So far he hadn’t left the three feet of floor space between the bow and the closest of three wooden benches. The white benches contrasted sharply to the boat’s faded red floor, which looked about fifteen feet long and five across. Two sets of red oars stretched across the floor underneath the other benches, and a watertight metal case sat in the middle. The box was empty except for a grey metal can marked with black stencil letters. Drinking water.

The boy lunged at the can and brought it out with both hands, clawing at the rim for a way in. The can was heavy for its size and made a deep sloshing sound as he turned it around in his hands, searching for an opening or a tab or anything. He banged it against the metal case, then against a bench, then the boat’s edge. A dent grew in the side of the can but showed no sign of becoming a hole. Matthew eyed one of the oars. They were sharper than the boat’s edge. He held an oar over his head and swung it down against the can. A gush of water shot out in all directions and the can flew from the boat. He dropped to his knees, his eyes and hands scouring the boat floor for whatever moisture was left. Most of the water had collected into a salty puddle under the rear bench. Matthew scrambled forward and sucked up the puddle until he licked at faded red splinters. Nothing was left. He curled up onto his side and coughed violently, grasping his face and stomach and convulsing in the motions of weeping without tears.

Again he pushed himself up and looked out at Edmundo, an orange speck where the sky draped down and reached out beneath the lifeboat. Matthew picked the oar back up and began to row. He winced quietly with every effort and switched hands often as the lifeboat dragged through the water, rocking forward and back on each passing swell, slowly closing the distance between himself and the drifting body.

“I’m coming Eddie,” he shouted. “Wait there.”

A backdrop of gathering clouds was lit bright orange and red by the time Matthew reached the body. As the boat came closer, he could see that Edmundo’s arm was still pointed out from his body, only this time toward the west. A passing swell raised the carton in Edmundo’s hand and caused him to wave at the boat or perhaps swat weakly at one of the gulls fighting for position around his floating body. Matthew paddled harder. He saw now that a gull had landed on Edmundo’s lifejacket and was pecking at his eyes.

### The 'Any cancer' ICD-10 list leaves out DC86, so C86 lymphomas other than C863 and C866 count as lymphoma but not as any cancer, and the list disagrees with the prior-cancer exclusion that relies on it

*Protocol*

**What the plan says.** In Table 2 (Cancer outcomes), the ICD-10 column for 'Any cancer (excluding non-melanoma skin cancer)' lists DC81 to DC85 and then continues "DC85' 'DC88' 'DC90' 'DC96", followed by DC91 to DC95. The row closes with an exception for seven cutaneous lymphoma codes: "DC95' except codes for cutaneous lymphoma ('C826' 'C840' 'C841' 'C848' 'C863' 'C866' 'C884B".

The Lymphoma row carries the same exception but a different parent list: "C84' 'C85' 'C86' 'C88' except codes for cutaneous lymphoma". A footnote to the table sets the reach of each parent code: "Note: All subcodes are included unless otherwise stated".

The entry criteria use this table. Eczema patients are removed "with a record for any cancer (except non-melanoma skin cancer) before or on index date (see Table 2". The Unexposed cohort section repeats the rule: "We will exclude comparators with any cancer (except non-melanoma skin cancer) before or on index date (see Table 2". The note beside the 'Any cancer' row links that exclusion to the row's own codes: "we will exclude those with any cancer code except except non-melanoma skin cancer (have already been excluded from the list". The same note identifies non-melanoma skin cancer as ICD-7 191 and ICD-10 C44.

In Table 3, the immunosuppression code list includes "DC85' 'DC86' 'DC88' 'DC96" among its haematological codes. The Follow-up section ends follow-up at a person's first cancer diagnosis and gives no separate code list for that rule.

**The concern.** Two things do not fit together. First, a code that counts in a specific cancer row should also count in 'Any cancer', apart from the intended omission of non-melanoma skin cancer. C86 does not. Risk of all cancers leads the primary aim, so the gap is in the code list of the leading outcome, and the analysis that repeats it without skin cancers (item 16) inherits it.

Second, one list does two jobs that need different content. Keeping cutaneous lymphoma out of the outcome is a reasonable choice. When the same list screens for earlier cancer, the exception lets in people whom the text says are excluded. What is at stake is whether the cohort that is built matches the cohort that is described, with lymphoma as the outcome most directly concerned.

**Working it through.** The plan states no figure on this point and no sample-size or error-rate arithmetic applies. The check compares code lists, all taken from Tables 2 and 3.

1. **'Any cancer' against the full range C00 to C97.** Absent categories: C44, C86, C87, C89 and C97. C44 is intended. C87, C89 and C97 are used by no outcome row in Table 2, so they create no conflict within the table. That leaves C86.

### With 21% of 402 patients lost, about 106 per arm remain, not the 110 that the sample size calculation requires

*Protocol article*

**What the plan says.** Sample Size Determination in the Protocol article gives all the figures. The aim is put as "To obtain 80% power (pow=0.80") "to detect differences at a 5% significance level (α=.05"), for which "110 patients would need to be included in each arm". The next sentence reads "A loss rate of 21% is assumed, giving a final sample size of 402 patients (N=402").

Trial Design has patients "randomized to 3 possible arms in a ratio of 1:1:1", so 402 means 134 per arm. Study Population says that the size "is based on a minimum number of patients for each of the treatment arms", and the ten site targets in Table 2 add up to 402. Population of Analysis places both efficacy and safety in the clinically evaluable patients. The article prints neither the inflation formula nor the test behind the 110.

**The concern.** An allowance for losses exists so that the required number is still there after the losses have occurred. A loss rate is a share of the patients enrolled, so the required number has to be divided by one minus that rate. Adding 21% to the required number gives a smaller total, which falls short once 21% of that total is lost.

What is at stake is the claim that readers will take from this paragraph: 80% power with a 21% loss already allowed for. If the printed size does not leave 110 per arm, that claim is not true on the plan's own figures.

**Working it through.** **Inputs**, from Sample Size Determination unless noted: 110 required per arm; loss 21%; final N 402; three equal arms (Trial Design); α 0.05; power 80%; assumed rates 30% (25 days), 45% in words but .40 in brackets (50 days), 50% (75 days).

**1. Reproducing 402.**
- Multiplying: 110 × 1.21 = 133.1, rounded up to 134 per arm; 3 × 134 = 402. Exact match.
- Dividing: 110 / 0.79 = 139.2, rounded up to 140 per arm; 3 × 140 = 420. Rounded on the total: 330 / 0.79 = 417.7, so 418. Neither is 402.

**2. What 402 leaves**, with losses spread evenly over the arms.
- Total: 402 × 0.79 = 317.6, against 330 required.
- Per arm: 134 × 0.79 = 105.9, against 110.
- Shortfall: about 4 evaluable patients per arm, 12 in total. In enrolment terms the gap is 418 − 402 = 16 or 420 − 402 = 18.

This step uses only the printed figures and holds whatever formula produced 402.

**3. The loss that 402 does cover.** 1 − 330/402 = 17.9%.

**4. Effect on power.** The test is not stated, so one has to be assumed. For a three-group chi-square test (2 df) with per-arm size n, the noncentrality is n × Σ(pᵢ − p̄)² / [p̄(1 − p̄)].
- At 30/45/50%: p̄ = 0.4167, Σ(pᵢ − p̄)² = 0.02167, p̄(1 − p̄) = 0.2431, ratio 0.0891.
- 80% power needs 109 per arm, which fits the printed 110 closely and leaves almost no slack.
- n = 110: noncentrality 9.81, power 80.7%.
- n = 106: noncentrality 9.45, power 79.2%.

“Get back,” Matthew shouted, already hoarse. “Leave him alone.”

The gull gave one last peck at the floating boy’s face and then launched into the air with a squawking protest, narrowly dodging a swing from the oar, which instead hit Edmundo across the temple. Edmundo swung backward, then bobbed forward unfazed. Matthew let out a sigh of relief.

“Oh God, Eddie, I’m sorry.”

His eyes moved to the carton.

“Hang onto that water, Eddie. I’m gonna pull you out.” He set down the oar and gripped both sides of Edmundo’s lifejacket.

“One, two, three.”

He pulled up and back with all of his might, and Edmundo slid into the boat with surprising ease, owing to the fact that his green cargo pants were now gone, along with his torso and lower body. His left arm was missing below the elbow.

“Thank God,” said Matthew, “I didn’t think I’d have the strength to lift you.” His smile faded as his eyes shifted greedily toward the carton. He pried it out of the puffy yellow hand and ripped off the cap, shoving the opening to his cracked mouth and guzzling down its contents against a sudden fit of violent coughing.

Halfway through the carton, Matthew shook his head and looked around as if surprised by his surroundings. His eyes moved from the dripping carton to the bloated remains beside him, widening in horror at its gaping round holes for eyes. Thin streams of blood and salt water dripped from the remains and splashed on the boat’s red splinters, making them look washed and new.

“I’m sorry, Eddie,” he said, ”I don’t know what came over me. I just…”

Matthew paused mid-sentence. He angled his friend’s head back and poured some water down his throat.

“There, that’ll have to do for now. We’ve got to ration our water if we’re going to make it.”

The last traces of red were fading from the darkening blue sky as Matthew picked up the oar and began to paddle west, then stopped and smiled as he remembered something.

“Here you go, Eddie. I saved you an orange.”

Tuesday, April 17, 2007

Quote of the Year

From "Différance," by Jacques Derrida

"And yet, are not the thought of the meaning or truth of Being, the determination of différance as the ontic-ontological difference, difference thought within the horizon of the question of Being, still intrametaphysical effects of différance?"

Tuesday, April 03, 2007

Screw You, Blog

Get off my back. Gosh.